The release of a new report from the Independence Institute (formerly known as Piglet) detailing wasteful government spending, and an emotionally-charged rally at the State Capitol yesterday featuring a large, pink papier-mache pig, have taken the campaign over the forever tax increase to a new level.
Yesterday, pro C & D spokeswoman Katy Atkinson, a self-described “homegrown flack,” made some inappropriate personal attacks against gubernatorial candidate Marc Holtzman for his televised opposition to the “pork”-laden measures. Atkinson set the model for others who have taken the pig reference personally.
Officials’ scare tactics have frightened people into believing that without C and D, legislators’ hands will be completely tied as they take away vital services from the poor, sick, and elderly. They have also hoodwinked people into accepting that C and D will solve all their problems. Neither is true.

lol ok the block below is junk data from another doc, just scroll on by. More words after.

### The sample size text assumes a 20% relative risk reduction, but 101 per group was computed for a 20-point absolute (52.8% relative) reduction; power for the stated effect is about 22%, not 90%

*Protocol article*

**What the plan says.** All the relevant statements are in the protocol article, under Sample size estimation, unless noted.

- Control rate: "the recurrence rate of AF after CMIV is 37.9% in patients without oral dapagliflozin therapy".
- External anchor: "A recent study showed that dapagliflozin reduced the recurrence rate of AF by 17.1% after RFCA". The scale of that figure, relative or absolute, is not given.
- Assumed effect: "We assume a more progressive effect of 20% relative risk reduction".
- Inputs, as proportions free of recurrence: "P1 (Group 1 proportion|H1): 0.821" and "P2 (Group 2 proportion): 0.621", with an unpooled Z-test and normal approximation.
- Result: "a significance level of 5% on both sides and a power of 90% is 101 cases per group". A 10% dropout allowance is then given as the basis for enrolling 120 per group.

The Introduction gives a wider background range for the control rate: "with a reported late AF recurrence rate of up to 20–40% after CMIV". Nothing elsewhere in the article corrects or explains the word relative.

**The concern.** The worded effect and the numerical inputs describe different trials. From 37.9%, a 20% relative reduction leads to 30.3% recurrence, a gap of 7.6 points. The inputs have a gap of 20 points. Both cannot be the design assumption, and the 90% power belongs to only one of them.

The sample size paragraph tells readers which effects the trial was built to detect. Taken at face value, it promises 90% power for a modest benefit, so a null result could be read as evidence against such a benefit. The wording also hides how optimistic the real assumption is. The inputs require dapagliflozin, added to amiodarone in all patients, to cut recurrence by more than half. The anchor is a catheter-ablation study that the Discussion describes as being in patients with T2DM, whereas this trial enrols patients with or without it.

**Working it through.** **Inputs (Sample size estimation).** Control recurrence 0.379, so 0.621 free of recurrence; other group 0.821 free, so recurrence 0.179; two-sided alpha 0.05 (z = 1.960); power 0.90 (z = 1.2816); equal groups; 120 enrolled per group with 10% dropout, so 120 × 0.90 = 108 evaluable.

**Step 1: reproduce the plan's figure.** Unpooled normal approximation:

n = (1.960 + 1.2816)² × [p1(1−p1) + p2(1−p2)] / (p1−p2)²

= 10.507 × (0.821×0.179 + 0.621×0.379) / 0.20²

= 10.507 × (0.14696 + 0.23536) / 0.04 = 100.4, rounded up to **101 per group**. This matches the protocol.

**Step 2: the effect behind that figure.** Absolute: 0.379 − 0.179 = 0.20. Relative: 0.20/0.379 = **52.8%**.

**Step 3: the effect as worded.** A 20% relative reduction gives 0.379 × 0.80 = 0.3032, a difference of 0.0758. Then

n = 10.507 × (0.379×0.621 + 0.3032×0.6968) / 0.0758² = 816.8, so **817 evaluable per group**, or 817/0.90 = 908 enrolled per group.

It’s easy to emote compassion and point fingers at the opponents of a tax increase and say that they just don’t care. It’s a lot harder to roll up your sleeves and work to spend the money of the people of Colorado in a way that is fair, efficient, and responsible – making the genuine cases of the sick, poor, and elderly to be real budget priorities and not stage pawns in an effort to make a legislative spending spree easier.
As for the recent tactics of the heavily-subsidized pro C & D spin doctors? They could easily be interpreted as desperation.
Even the Post now reports that people learning the facts are changing their minds in a direction that is upsetting the tax-and-spenders:
Across town, Democratic House Speaker Andrew Romanoff and former Senate President John Andrews, a Republican, debated the measures in front of the Denver Rotary Club.
Steve Mast, a small-business owner, said the debate changed his mind.
“I’m more inclined to say no now,” he said. “Leaves me with concerns with how it’s going to be spent.”